Tui first-half losses widen as markets & airlines division struggles
Travel company Tui reported a widening of its losses for the first half on Wednesday as it pointed to a weak demand environment in its markets and airlines segment, but reaffirmed its outlook for FY19.
The group’s first-half underlying earnings before interest, tax and amortisation loss widened to €301m from €170m in H1 2018.
Much of the decline was attributed to tough conditions in the markets & airlines division, where underlying EBITA widened to €496.8m from €375.5m due to the summer 2018 heatwave, overcapacities in Spain from the shift in demand to Eastern Mediterranean, continued Brexit uncertainty and particularly strong comparatives for Nordics in the first half of last year.
Tui also highlighted the fact the results include the initial impact from the Boeing 737 MAX grounding, which started in mid-March, and the later timing of Easter this year.
Tui said that for this summer, 59% of the total programme has been sold compared with 62% at this time last year. Meanwhile, bookings are down 3% and the average selling price is up 1% against strong comparatives.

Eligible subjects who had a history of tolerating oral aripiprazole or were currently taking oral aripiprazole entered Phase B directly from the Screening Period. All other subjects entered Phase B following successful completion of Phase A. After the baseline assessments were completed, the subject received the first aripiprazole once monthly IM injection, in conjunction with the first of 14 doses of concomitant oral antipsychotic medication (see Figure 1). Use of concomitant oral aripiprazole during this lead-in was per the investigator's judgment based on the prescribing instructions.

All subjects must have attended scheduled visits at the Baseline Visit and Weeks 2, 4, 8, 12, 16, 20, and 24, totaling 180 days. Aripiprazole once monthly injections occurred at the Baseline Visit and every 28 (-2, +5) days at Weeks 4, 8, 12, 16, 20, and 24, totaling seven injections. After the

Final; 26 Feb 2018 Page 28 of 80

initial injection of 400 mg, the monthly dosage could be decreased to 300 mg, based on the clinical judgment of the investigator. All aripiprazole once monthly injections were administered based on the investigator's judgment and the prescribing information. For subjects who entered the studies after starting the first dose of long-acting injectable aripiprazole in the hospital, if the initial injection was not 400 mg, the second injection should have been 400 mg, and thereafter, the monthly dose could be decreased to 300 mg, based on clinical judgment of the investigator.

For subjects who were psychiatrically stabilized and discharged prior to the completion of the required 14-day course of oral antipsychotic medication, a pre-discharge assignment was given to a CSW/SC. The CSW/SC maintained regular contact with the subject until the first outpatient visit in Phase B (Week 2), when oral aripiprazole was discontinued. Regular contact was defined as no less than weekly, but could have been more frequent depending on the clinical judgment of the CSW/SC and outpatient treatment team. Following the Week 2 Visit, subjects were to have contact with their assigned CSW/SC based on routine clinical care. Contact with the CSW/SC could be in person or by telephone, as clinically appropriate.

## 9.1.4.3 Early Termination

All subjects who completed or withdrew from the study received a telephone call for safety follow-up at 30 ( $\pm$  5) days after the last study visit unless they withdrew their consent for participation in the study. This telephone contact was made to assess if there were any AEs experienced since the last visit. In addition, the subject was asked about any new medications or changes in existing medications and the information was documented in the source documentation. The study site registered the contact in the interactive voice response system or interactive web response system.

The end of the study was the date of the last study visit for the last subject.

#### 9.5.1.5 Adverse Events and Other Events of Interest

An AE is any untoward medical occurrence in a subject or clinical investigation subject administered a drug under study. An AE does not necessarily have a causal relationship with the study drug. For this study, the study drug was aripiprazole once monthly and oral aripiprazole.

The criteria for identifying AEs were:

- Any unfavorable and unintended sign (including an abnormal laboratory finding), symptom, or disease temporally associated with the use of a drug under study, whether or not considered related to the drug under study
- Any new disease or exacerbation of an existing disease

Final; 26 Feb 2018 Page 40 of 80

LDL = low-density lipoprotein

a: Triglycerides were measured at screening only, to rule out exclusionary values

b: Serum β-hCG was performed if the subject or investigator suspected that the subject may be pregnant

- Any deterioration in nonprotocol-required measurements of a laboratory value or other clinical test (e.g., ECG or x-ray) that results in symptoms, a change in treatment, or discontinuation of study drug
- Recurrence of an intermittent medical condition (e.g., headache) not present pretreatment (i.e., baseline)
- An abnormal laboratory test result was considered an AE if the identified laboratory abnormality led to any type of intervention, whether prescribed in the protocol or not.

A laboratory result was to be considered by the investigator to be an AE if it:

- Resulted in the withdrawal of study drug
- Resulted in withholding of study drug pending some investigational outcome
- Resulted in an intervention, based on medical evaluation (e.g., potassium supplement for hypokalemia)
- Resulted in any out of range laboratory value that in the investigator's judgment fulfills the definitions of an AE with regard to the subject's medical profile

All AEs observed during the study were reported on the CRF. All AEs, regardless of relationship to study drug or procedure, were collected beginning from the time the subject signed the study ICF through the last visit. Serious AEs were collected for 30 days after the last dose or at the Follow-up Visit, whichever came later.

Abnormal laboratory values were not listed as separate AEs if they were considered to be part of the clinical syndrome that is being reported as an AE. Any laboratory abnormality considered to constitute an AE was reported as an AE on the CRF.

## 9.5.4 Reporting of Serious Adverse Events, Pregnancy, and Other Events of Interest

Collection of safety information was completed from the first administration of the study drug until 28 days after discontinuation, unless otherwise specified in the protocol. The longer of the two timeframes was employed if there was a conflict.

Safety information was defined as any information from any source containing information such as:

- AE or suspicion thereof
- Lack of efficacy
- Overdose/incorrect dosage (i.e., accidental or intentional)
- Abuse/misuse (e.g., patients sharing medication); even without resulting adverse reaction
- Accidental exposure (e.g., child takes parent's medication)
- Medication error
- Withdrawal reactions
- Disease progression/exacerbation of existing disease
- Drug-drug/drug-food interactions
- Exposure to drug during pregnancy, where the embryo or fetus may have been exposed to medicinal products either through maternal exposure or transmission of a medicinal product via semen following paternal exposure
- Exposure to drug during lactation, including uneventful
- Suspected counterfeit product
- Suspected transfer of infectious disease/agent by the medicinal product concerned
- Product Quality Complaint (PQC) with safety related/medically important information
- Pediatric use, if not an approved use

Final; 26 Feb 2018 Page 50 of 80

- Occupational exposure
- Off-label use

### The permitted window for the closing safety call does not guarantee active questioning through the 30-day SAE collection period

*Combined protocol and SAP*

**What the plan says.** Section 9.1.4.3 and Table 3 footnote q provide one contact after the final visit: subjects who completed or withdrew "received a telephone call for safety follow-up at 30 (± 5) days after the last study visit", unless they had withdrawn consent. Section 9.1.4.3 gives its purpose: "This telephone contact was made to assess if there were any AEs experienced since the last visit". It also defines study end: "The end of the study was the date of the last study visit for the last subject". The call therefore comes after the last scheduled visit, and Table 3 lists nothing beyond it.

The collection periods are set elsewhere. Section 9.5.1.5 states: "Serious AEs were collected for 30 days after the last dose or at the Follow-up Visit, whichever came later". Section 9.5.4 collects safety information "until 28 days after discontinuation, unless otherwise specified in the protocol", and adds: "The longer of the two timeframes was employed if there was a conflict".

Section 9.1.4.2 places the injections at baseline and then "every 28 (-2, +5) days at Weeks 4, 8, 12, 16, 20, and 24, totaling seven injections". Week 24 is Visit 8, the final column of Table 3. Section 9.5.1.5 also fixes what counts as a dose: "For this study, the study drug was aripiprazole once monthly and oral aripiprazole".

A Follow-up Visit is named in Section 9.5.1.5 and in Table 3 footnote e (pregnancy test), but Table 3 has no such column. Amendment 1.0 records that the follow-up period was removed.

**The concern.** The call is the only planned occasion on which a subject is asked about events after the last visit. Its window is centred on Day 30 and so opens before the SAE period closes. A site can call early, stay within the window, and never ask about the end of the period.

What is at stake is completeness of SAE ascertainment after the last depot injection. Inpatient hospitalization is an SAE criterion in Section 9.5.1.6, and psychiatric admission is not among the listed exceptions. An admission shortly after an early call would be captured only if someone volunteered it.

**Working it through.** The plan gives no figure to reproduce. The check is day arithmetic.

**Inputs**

"The competitive pricing environment means that this average selling price increase is not at a sufficient level to cover cost inflation. All markets are trading on lower margins then prior year, given the weaker demand environment and oversupply to some destinations such as Spain.
"We have taken a disciplined approach to capacity, which is flat compared with prior year, at the same time enabling us to protect our strong market leading positions."
In brighter news, Tui said its holiday experiences business continues to perform well, benefitting from the integrated model and its investments in differentiated content.
The company reiterated the FY19 underlying EBITA guidance it gave back in March for a drop of approximately 17% assuming 737 MAX flight resumption mid-July and a decline of up to 26% assuming measures taken in relation to the grounding are extended to end of summer 2019.
Barclays said EBITA was "soft", as expected, but better than its expectations due to strong trading in the hotels division.
"We remain cautious given the operating leverage and lack of clarity on short-term earnings," it added.